Clive Cussler married Barbara Knight in 1955 and they remained married for nearly 50 years until her death in 2003. Together they had three children, Teri, Dirk and Dana who have given him four grandchildren.
After his discharge from the military Cussler went to work in the advertising industry, first as a copywriter and later as a creative director for two of the nation's most successful advertising agencies. As part of his duties Cussler produced radio and television commercials, many of which won international awards including an award at the Cannes Lions International Advertising Festival.
Following the publication in 1996 of Cussler's first nonfiction work, The Sea Hunters, he was awarded a Doctor of Letters degree in 1997 by the Board of Governors of the State University of New York Maritime College who accepted the work in lieu of a Ph.D. thesis. This was the first time in the college's 123 year history that such a degree had been awarded.
The first two Pitt novels, The Mediterranean Caper and Iceberg, were relatively conventional maritime thrillers. The third, Raise the Titanic!, made Cussler's reputation and established the pattern that subsequent Pitt novels would follow: A blend of high adventure and high technology, generally involving megalomaniacal villains, lost ships, beautiful women, and sunken treasure.
Cussler's novels, like those of Michael Crichton, are examples of techno-thrillers that do not use military plots and settings. Where Crichton strives for scrupulous realism, however, Cussler prefers fantastic spectacles and outlandish plot devices. The Pitt novels, in particular, have the anything-goes quality of the James Bond or Indiana Jones movies, while also sometimes borrowing from Alistair MacLean's novels. Pitt himself is a two-dimensional, larger-than-life hero reminiscent of Doc Savage and other characters from pulp magazines.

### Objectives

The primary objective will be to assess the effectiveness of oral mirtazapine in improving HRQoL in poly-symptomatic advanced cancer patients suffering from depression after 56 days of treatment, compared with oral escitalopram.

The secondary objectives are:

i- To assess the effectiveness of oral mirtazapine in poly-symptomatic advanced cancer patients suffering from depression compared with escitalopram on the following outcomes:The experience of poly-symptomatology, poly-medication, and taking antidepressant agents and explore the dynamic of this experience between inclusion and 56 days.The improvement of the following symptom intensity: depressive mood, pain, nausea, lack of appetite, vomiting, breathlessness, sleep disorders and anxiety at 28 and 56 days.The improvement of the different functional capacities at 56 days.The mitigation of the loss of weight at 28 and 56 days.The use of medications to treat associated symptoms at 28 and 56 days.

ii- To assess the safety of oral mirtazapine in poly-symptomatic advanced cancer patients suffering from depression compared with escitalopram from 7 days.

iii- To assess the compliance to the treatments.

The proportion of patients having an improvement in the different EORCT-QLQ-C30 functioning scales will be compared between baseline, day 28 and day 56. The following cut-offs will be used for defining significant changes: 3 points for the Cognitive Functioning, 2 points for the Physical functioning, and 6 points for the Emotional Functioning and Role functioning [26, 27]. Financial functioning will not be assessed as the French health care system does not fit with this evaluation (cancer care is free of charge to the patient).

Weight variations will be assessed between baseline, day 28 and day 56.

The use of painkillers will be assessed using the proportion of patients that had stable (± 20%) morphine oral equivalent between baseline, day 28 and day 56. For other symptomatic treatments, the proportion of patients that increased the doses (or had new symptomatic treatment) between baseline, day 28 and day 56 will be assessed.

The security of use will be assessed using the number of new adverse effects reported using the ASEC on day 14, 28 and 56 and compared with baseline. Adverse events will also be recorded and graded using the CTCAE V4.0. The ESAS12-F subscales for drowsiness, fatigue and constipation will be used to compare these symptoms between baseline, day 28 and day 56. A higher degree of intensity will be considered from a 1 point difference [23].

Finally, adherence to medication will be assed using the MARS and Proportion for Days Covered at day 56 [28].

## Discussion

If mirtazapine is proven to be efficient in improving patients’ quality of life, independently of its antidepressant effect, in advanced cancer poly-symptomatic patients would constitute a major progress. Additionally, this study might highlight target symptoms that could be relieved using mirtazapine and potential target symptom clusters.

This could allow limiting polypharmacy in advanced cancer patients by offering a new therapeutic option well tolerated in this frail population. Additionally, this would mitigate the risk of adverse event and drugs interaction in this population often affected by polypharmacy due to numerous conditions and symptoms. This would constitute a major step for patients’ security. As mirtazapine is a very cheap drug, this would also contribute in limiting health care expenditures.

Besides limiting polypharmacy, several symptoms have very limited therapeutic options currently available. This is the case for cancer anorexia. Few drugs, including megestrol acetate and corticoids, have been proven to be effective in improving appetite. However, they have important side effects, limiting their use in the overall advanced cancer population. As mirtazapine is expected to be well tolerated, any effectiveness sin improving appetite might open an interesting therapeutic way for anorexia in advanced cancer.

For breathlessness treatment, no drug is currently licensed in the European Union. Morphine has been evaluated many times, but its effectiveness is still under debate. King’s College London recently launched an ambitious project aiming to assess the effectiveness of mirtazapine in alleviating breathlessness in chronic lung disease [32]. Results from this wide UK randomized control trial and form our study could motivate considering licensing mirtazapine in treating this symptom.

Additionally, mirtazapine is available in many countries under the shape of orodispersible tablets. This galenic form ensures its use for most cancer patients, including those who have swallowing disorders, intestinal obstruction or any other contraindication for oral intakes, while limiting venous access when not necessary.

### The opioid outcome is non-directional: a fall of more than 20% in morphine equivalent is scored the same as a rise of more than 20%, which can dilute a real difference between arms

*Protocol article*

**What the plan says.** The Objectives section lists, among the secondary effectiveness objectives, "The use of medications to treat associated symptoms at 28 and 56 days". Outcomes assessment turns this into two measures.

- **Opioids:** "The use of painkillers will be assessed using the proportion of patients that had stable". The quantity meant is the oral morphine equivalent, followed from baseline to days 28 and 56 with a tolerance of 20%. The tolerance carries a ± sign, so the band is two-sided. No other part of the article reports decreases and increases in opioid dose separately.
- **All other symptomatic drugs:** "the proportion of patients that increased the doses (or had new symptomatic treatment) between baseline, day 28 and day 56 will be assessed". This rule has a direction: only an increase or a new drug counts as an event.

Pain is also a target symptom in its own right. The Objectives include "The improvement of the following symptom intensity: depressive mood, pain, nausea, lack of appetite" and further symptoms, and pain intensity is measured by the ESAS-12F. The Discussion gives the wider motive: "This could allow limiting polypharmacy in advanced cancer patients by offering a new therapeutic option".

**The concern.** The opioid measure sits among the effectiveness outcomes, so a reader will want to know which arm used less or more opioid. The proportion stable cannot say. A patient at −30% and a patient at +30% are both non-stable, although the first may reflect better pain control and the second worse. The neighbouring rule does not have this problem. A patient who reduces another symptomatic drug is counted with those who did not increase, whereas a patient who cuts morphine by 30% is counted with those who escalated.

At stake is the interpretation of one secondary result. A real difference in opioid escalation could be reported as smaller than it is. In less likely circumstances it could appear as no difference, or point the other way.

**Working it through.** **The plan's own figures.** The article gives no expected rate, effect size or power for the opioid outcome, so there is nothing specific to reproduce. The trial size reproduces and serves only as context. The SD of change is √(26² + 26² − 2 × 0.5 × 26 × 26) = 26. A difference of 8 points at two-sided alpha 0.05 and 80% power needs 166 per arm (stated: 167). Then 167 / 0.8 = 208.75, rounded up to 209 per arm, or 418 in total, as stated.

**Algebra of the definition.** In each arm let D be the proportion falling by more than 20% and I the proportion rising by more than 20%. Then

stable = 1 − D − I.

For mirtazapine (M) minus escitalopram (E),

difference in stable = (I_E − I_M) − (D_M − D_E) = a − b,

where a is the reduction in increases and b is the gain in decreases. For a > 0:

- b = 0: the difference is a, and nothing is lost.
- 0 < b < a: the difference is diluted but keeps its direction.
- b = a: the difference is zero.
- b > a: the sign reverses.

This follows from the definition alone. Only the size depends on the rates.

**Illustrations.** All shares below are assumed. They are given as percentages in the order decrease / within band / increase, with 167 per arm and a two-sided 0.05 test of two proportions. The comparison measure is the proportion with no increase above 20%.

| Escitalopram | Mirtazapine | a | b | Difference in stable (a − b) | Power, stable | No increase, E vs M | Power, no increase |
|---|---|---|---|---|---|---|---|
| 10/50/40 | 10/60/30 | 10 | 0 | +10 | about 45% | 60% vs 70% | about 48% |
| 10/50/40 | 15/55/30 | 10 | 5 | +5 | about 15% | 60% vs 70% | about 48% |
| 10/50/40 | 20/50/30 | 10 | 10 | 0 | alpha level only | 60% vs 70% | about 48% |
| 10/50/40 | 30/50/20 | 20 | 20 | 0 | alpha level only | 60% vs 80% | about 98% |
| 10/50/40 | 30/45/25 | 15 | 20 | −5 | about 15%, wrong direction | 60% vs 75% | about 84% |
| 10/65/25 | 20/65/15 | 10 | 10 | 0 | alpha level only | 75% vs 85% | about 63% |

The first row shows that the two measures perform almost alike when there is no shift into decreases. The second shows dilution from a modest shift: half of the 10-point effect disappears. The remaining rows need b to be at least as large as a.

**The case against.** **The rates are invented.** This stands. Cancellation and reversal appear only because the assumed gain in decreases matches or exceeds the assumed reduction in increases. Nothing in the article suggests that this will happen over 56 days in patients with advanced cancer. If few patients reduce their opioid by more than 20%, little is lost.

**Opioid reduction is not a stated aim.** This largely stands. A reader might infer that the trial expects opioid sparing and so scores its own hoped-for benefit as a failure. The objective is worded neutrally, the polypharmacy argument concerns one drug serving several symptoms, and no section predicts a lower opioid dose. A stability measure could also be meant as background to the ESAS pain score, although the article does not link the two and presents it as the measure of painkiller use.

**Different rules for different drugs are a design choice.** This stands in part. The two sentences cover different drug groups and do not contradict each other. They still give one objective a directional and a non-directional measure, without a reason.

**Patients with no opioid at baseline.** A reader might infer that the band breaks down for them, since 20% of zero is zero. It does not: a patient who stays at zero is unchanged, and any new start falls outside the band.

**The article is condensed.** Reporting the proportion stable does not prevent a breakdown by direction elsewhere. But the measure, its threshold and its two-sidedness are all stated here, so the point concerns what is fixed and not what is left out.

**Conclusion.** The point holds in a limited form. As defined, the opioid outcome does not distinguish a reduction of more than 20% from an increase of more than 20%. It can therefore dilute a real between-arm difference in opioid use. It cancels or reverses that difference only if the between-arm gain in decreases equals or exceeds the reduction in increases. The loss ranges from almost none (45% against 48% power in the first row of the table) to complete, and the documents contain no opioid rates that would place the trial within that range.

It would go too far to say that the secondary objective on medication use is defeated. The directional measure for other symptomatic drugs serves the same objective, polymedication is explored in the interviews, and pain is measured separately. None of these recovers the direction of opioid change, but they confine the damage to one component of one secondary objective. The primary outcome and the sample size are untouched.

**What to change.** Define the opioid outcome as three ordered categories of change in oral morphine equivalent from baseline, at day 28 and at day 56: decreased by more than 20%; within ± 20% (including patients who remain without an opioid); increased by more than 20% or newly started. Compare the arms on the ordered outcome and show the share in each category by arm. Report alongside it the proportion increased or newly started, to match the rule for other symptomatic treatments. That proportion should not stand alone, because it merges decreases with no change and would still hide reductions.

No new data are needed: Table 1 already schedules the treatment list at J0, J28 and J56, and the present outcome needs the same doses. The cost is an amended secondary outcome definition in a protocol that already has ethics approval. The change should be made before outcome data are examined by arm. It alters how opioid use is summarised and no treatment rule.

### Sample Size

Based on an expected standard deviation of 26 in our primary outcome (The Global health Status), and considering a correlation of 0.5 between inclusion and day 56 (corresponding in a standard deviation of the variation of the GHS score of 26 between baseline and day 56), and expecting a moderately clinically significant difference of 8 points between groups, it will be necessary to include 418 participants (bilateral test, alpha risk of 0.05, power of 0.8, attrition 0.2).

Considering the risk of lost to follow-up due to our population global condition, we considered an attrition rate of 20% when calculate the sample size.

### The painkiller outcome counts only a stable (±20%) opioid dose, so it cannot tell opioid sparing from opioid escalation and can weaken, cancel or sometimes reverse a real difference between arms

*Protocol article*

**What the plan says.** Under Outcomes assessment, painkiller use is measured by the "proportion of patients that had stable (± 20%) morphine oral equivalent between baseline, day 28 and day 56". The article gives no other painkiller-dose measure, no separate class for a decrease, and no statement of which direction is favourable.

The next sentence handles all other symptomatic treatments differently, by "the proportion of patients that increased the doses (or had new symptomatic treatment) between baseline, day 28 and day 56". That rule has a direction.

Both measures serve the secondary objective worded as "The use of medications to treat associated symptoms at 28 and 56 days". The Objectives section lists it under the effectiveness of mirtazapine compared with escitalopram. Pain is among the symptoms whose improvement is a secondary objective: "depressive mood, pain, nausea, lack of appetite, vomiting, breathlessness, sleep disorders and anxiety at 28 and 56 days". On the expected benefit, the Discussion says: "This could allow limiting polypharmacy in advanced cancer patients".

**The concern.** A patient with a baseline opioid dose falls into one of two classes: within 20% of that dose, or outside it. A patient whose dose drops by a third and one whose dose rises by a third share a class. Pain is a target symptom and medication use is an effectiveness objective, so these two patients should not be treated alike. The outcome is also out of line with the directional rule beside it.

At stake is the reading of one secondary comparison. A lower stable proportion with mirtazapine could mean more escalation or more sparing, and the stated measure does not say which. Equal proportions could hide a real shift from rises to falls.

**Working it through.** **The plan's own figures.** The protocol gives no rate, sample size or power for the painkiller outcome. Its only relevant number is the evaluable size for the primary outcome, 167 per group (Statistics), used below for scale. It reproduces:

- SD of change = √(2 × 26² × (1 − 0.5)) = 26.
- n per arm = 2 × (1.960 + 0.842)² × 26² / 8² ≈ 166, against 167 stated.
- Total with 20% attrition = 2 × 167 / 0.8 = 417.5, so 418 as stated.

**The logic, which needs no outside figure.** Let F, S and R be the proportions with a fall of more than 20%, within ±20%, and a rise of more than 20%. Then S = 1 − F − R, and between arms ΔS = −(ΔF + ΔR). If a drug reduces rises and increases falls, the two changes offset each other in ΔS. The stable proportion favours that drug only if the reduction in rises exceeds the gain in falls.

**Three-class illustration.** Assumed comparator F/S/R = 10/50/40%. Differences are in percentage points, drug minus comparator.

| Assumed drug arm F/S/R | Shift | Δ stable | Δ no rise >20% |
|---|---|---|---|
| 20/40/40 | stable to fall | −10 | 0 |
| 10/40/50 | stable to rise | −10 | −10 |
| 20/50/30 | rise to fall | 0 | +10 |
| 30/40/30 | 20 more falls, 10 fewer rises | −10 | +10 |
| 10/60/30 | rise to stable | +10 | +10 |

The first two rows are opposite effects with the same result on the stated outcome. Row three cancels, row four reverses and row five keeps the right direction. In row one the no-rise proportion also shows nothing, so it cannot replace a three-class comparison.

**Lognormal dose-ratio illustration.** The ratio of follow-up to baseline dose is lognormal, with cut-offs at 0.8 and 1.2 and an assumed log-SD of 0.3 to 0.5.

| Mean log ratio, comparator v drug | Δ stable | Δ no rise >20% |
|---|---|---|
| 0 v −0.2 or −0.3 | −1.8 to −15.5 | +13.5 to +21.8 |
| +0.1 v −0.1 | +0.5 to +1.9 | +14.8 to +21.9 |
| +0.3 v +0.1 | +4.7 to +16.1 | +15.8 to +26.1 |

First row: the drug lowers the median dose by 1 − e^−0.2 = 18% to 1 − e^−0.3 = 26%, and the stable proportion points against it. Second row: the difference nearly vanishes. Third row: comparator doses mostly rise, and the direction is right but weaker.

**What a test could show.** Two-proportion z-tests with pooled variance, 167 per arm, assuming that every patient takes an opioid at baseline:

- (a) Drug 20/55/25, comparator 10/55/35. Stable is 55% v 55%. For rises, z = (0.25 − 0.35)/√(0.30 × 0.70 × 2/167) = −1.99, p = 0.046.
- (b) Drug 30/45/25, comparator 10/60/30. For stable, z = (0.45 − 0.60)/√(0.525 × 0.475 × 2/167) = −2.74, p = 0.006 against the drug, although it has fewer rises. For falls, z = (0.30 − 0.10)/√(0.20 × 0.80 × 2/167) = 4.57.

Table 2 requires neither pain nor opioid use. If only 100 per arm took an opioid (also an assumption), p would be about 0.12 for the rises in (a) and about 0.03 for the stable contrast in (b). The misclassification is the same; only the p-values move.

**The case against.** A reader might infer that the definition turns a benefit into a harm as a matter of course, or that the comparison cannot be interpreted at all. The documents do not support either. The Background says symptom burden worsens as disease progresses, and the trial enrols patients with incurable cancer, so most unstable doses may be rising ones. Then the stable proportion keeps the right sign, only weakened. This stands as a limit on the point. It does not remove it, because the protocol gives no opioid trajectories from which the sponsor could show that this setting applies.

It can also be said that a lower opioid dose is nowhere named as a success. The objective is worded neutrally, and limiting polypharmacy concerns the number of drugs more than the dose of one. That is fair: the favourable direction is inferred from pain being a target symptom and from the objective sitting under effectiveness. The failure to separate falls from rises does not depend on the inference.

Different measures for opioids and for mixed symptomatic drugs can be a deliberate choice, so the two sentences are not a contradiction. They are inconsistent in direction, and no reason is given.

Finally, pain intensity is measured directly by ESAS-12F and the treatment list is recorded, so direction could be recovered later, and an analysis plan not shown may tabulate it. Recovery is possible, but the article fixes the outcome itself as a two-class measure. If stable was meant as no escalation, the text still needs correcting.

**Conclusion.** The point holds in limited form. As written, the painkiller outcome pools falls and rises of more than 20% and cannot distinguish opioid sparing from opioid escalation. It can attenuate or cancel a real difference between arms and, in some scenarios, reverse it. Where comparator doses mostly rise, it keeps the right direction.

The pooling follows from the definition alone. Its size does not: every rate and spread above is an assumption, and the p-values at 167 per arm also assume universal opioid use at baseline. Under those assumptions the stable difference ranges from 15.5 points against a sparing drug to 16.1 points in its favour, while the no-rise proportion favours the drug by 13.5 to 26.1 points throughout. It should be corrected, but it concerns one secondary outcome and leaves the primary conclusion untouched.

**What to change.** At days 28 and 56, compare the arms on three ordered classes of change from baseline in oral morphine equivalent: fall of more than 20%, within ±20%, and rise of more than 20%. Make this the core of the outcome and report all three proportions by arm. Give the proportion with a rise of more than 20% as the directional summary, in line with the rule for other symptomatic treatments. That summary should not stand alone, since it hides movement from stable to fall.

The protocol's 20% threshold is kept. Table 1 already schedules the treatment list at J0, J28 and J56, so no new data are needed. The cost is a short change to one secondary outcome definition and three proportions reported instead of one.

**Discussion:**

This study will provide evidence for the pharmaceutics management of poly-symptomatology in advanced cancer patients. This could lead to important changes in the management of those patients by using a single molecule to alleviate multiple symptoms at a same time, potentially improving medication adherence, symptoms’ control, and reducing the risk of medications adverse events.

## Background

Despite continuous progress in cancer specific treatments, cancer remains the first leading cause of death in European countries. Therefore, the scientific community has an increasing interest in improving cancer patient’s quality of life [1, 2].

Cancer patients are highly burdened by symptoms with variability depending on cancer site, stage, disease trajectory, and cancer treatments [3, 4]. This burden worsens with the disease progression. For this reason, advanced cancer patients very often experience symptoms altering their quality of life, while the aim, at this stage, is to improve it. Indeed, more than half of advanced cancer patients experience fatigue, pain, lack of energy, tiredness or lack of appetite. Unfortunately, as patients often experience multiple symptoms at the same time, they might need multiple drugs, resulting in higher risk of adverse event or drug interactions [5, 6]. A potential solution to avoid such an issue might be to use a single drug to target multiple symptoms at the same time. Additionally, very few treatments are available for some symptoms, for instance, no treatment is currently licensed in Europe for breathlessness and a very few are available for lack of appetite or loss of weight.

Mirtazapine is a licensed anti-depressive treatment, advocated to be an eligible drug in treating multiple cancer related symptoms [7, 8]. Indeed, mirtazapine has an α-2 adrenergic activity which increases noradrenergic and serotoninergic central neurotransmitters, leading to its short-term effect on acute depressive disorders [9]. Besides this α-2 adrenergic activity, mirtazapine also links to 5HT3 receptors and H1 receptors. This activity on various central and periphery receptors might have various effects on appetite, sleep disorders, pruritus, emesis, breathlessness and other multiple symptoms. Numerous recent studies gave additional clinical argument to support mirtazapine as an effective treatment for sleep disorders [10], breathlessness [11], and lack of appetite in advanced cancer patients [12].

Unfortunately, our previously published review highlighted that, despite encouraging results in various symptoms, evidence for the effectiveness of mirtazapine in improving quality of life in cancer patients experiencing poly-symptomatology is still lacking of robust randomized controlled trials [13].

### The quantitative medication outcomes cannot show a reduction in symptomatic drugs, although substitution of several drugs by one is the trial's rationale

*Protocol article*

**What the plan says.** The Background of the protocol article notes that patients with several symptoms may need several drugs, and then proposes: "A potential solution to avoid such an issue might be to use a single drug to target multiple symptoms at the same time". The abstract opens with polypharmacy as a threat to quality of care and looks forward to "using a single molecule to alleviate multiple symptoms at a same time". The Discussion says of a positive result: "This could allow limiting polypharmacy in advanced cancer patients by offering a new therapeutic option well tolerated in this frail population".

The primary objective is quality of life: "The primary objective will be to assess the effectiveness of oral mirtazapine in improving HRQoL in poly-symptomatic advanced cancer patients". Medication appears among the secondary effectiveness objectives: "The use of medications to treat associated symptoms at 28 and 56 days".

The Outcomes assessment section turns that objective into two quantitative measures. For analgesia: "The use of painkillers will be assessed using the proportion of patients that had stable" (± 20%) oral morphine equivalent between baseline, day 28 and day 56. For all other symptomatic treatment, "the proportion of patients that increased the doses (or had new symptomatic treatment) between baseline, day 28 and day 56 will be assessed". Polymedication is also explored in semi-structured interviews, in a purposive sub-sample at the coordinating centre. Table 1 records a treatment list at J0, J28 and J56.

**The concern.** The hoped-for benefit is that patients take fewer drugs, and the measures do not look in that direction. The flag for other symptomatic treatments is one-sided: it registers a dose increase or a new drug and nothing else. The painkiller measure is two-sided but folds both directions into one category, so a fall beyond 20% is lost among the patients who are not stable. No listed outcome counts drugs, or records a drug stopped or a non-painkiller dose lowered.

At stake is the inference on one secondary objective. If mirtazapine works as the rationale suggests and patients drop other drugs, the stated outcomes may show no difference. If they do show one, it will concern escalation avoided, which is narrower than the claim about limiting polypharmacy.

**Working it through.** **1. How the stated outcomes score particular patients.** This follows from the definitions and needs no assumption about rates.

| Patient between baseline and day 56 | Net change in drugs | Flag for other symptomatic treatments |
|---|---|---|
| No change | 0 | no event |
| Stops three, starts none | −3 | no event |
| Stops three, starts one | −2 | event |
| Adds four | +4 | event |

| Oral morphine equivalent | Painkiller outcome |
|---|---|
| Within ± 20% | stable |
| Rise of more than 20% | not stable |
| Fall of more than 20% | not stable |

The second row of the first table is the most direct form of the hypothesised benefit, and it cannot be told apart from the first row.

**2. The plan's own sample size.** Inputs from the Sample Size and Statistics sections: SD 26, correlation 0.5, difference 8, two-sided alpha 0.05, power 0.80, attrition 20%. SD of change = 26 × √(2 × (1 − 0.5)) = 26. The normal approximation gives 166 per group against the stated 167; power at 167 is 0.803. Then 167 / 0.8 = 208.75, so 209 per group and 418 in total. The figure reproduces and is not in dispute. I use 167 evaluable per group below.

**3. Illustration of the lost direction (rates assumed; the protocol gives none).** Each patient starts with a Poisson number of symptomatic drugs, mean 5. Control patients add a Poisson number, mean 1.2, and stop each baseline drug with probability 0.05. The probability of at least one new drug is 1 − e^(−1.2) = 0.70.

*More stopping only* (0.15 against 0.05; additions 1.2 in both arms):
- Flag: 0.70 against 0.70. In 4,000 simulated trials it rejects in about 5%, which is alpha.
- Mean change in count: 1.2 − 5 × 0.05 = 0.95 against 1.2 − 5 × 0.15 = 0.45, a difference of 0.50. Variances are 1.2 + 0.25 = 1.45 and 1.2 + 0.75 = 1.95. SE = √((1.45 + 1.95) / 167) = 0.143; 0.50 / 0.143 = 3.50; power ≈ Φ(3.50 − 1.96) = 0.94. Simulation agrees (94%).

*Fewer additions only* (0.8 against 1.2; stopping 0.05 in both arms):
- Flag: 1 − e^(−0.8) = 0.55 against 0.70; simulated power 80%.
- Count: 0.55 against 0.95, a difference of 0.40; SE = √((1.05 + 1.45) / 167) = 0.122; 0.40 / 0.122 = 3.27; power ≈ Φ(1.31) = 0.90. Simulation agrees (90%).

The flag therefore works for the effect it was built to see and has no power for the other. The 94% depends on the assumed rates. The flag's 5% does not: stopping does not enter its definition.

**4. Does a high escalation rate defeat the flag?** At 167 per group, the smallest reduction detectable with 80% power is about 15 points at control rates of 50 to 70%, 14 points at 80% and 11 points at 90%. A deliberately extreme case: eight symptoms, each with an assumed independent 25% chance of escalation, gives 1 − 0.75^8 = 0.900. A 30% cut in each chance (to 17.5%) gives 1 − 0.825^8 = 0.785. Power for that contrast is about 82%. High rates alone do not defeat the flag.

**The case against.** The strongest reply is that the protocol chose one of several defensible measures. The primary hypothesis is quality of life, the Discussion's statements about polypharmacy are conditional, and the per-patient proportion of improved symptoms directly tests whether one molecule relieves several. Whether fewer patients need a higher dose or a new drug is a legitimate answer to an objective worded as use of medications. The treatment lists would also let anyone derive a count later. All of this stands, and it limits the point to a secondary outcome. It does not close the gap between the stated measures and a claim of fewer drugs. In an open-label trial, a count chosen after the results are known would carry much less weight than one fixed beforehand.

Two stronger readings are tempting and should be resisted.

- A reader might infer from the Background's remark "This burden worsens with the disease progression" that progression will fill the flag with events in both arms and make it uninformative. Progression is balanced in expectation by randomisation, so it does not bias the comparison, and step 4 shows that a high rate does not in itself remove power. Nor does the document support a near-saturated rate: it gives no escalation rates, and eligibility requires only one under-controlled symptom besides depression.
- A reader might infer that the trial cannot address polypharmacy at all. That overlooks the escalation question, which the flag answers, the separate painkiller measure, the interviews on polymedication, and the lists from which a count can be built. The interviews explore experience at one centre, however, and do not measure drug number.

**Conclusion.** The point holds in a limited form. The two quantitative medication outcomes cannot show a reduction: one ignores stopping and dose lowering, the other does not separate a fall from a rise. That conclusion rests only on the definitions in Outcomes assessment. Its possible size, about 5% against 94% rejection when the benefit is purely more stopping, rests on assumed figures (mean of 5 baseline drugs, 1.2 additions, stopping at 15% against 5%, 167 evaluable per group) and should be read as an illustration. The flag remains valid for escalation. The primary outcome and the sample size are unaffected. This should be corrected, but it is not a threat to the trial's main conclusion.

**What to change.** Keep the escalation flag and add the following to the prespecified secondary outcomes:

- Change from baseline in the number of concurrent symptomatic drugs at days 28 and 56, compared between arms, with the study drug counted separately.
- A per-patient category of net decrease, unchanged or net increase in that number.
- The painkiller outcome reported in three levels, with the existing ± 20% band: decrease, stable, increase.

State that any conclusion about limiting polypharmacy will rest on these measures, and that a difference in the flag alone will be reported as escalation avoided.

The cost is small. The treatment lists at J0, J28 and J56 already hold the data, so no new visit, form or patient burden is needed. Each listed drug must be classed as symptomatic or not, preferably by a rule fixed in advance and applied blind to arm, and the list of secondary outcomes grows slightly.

Clive Cussler has had more than 17 consecutive titles reach the New York Times fiction best-seller list.
Cussler's web site claims that NUMA discovered, among other shipwrecks, the Confederate submarine Hunley. This claim is disputed by underwater archaeologist E. Lee Spence who first reported finding it in 1970 and there is an impressive collection of evidence supporting Spence on www.ShipWrecks.com However, both claims appear to have elements of truth. Spence described finding the partially exposed wreck of the Hunley in 1970, but claimed it had been reburied by shifting sands before he returned to photograph it. Spence claims he relocated it with a magnetometer at various times in the 1970s but it was always buried and without the proper permits was unable to do any excavation on the site. The first expedition to dig into the site and bring back videographic evidence was the 1994/1995 SCIAA/NUMA H.L. Hunley expedition, directed by underwater archaeologist Dr. Mark M. Newell. That was largely financed by Cussler, thus his claim to have discovered it. Based on sworn statements by Dr. Newell, that expedition relied, at least to some extent, on Spence's maps of his earlier work. The dive team that took the video was led by diver Ralph Wilbanks who is on NUMA's Board of Directors.